Another Q about diacetyl

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brad451

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I just bottled a Belgian style Ale that was made from 85% pilsner, 10% wheat, 5% invert sugar; Wyeast 1388. OG was 1.08; after 4 weeks in the primary it came down to 1.01. So attenuation was in the upper 80's. I took a sample from the primary (@ 70F) and it seemed fine. That is to say, there were no off flavors and definitely no detectable diacetyl. So, certain that fermentation was done and that the beer had already gone through a sufficient diacetyl rest I decided to bottle. But I gave it another 48 hours to be 100% certain. While I was racking into a bottling bucket I pulled a quart off to taste it one last time. This time it was slick as hell, greasy like a fat pork shoulder. Where did the diacetyl suddenly come from? Is it possible that the diacetyl was stratified in the primary fermenter? My original sample on Sunday came from the top of the fermenter; the sample I took yesterday came from the bottom near the trub. In fact, the trub was disturbed a bit by my racking cane. Is that a possible source? And will bottle conditioning clean it up?
 
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brad451

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Ok. Since no one has responded to this thread yet I am going to add a few more thoughts. I was thinking that *possibly* there was an abundance of alpha-acetolactate in my beer that hadn't yet undergone decarboxylation and that opening the fermenter top introduced the oxygen that a-acetolactate needed to fully decarboxylate. Does that sound reasonable? I always understood that decarboxylation was spontaneous, but that oxygen was necessary for the process to happen. Or maybe oxygen is not a necessary catalyst for decarboxylation. So does anybody know if higher gravity beers can slow down or even halt decarboxylation?
 

notwoohoo

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I'd consider contamination as a possible source, even in this high gravity beer. Both pediococcus and lactobacillus will throw diacetyl, which can come on quickly. How was your sanitation regime when pulling your taste sample? If it turns out to be contamination, it is probably a loss (you could always pasteurize and bottle, but I wouldn't have high hopes).
 
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brad451

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I boiled my instruments for about 15 minutes before I took a sample. Other than having the fermenter open for the 60 seconds it took to get the beer out to test I don't know how it would have become contaminated. It's in bottles now, so I'll just wait and see. I did consider contamination; I just thought there might be a chemist lurking around here that could shed some light on things.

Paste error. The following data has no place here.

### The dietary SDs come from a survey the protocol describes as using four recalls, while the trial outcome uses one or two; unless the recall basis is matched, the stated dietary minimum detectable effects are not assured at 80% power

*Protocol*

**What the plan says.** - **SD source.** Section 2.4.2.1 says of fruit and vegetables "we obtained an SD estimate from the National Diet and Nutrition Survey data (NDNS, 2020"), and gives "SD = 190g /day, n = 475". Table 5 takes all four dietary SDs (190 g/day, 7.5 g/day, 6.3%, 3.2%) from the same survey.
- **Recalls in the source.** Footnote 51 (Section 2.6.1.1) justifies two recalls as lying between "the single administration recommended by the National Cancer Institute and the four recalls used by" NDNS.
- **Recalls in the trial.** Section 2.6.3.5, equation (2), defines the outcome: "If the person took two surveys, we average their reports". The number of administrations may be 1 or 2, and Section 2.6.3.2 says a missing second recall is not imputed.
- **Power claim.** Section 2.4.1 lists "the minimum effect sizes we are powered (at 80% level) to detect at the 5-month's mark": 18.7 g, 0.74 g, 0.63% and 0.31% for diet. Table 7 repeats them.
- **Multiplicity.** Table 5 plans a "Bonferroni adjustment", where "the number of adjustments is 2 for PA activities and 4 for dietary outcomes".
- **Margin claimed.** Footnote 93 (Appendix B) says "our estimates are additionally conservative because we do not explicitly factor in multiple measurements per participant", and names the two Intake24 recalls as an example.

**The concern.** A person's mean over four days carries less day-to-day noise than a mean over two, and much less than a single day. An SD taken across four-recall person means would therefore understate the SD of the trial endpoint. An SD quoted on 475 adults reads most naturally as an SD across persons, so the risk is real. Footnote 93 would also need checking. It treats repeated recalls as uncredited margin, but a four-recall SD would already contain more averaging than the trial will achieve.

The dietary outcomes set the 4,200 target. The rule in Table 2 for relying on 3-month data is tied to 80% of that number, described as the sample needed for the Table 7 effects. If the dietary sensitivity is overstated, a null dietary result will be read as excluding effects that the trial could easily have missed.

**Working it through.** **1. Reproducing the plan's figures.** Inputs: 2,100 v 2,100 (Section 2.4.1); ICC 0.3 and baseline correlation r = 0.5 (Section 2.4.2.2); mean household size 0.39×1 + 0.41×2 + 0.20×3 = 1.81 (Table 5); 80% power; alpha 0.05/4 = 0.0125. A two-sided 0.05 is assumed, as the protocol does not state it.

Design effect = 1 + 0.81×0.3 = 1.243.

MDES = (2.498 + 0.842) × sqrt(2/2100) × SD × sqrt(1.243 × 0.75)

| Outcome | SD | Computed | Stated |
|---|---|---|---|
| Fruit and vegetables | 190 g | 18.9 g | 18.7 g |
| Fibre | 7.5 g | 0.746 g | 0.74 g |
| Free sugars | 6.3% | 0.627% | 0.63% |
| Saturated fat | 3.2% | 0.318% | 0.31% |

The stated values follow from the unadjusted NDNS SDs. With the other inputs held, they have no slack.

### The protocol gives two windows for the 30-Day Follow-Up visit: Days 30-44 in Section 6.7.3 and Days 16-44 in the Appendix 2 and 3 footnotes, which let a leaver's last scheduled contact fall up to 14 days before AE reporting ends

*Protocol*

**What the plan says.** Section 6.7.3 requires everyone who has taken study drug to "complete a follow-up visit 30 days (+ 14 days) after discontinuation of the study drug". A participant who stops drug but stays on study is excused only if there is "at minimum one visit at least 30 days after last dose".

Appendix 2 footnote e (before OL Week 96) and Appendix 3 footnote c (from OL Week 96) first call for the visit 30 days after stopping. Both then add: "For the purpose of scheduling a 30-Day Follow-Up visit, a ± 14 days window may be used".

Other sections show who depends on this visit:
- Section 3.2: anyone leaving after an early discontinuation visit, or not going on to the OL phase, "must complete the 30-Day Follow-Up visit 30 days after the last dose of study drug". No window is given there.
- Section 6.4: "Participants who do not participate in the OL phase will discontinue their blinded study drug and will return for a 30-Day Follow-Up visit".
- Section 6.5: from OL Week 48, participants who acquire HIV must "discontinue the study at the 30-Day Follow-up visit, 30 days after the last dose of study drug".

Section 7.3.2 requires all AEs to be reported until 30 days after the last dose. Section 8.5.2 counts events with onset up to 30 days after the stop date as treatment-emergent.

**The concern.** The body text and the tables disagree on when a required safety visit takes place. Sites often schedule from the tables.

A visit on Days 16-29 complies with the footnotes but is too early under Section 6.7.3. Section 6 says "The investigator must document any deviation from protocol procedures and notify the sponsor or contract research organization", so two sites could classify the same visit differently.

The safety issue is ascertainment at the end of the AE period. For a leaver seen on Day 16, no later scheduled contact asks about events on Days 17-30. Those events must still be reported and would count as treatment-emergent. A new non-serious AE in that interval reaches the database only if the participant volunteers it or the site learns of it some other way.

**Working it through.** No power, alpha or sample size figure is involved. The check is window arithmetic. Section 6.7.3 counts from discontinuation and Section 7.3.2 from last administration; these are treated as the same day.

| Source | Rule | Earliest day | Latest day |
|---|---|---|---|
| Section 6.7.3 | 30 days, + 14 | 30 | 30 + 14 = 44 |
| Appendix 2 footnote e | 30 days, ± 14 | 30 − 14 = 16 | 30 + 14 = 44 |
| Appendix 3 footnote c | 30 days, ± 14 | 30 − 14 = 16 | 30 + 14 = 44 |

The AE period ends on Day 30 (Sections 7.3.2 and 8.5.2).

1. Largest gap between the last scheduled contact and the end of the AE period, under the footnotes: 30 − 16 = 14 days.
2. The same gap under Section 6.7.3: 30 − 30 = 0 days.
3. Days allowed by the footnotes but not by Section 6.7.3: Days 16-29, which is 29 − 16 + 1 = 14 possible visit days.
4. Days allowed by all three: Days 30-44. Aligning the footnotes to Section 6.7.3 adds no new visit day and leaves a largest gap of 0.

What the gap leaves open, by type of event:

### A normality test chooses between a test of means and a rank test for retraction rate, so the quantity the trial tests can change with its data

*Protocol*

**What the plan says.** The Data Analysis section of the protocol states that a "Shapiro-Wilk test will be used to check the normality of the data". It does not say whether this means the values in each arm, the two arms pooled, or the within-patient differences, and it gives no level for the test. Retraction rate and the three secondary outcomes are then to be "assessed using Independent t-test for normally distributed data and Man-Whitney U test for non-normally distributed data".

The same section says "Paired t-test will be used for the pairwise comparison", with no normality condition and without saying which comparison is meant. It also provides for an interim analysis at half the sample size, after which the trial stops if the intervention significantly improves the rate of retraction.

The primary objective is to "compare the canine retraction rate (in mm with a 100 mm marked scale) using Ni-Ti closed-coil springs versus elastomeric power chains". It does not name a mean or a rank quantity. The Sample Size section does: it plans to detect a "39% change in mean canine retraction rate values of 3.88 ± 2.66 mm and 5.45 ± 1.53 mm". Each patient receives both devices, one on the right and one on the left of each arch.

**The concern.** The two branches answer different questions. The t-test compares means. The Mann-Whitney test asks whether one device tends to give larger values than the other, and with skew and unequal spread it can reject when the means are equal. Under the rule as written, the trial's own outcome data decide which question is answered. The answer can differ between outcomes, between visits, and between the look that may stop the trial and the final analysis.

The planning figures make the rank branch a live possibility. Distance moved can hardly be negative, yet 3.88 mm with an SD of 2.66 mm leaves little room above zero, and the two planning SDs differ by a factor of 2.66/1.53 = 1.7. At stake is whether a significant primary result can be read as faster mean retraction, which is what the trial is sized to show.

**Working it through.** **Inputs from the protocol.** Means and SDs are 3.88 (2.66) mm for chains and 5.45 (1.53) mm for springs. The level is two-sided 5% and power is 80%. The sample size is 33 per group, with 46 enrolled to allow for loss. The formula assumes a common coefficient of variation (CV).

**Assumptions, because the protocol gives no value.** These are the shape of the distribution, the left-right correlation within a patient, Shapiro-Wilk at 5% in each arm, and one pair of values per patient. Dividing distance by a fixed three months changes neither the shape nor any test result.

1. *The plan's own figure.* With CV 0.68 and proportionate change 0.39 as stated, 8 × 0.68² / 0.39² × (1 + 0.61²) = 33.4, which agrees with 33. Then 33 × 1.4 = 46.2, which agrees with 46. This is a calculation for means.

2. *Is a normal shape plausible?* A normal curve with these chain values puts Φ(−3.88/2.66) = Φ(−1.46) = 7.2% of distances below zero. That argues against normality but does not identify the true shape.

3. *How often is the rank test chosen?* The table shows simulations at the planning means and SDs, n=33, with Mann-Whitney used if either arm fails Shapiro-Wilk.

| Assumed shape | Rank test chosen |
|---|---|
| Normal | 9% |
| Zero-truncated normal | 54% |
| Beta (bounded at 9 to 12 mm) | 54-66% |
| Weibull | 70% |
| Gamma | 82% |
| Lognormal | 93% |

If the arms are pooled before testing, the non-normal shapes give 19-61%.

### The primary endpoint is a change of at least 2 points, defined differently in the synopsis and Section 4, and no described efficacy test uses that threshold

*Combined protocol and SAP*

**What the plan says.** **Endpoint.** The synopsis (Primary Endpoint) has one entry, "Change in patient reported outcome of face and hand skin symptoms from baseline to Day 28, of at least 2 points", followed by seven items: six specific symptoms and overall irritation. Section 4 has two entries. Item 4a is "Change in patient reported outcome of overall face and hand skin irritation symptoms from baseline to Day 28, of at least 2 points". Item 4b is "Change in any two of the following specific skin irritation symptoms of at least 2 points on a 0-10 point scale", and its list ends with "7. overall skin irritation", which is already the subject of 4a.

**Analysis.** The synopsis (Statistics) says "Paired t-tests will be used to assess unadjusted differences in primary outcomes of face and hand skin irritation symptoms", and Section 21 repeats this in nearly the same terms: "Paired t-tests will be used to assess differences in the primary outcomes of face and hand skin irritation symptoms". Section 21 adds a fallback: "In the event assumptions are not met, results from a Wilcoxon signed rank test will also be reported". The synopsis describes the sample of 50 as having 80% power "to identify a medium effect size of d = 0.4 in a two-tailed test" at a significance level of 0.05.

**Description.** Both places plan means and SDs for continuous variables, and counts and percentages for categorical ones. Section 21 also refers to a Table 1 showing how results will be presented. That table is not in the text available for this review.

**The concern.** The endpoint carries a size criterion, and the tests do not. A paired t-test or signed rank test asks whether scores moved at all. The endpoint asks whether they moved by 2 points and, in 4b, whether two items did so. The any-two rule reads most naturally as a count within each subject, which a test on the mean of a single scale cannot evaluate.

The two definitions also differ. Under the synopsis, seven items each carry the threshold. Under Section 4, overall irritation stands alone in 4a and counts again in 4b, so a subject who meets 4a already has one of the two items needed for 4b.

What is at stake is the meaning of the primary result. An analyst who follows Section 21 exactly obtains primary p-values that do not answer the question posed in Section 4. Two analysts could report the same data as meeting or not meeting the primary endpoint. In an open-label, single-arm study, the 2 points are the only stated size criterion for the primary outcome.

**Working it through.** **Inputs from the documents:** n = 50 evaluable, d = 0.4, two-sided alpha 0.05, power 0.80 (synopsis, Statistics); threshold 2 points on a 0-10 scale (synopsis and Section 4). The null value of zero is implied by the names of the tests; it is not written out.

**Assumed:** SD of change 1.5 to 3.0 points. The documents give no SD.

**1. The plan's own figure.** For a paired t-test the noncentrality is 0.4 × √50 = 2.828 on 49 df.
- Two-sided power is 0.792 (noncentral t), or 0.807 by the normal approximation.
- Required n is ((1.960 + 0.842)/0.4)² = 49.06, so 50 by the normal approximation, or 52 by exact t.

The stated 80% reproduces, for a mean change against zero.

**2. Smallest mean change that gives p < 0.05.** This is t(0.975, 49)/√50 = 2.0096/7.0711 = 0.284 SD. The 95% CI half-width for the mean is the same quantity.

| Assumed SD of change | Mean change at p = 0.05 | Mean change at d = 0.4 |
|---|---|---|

By the way: Can you direct me to some material explaining how the two bacteria you mentioned affect diacetyl?
 

Lil' Sparky

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I can't give you a difinitive answer, but I doubt it's contaminated. All I know is beer goes through all kinds of weird changes as it ferments, clears, and bottle carbs/conditions. I bet it has something to do with the stratification issue, or something in the trub you stirred up. I wouldn't sweat it.
 
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brad451

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Does diacetyl production ever really come to an end? I know that some breweries use an alpha-acetolactate decarboxalase enzyme for that reason. Anyway, I'm with you Sparky. I don't think it is diacetyl (especially after talking with a chemist friend about it.)
I'm also thinking less about contamination today and more about proteins. Actually, I am starting to think about the presence of lipids (triglycerides and fatty acids) derived from the wheat gluten. I've seen a few studies that have discussed the presence of lipids affecting head retention and late off-flavor development. One study found that the presence of triolein and palmitic acids decreased head retention. [link below] Pretty sure that lipids can rot like corn oil too(can they be carcinogenic?) causing the off flavors. But I haven't read anything directly saying that lipids can cause slickness, although it seems logical that in high concentrations they would.


Food Proteins and Their Applications - Google Book Search
 

Cpt_Kirks

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I'd consider contamination as a possible source, even in this high gravity beer. Both pediococcus and lactobacillus will throw diacetyl, which can come on quickly. How was your sanitation regime when pulling your taste sample? If it turns out to be contamination, it is probably a loss (you could always pasteurize and bottle, but I wouldn't have high hopes).
I had that happen. An amber lager that had no noticeable diacetyl at kegging was buttery as microwave popcorn a few days later. I have become pretty fanatical about sanitation since.

Since that was a kegged batch, I was able to clean most of it up with a US-05 starter dumped into the keg. It wound up being a fairly nice, drinkable brew.
 
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brad451

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I have to say (with my meager knowledge of biochemistry) that both pediococcus and lactobacillus should, in addition to producing diacetyl also produce a lot of lactic acid. I didn't detect any of that in this beer. But I am still very much interested in a description of the metabolic pathways of both of those bacteria if anybody has some info on that.
 
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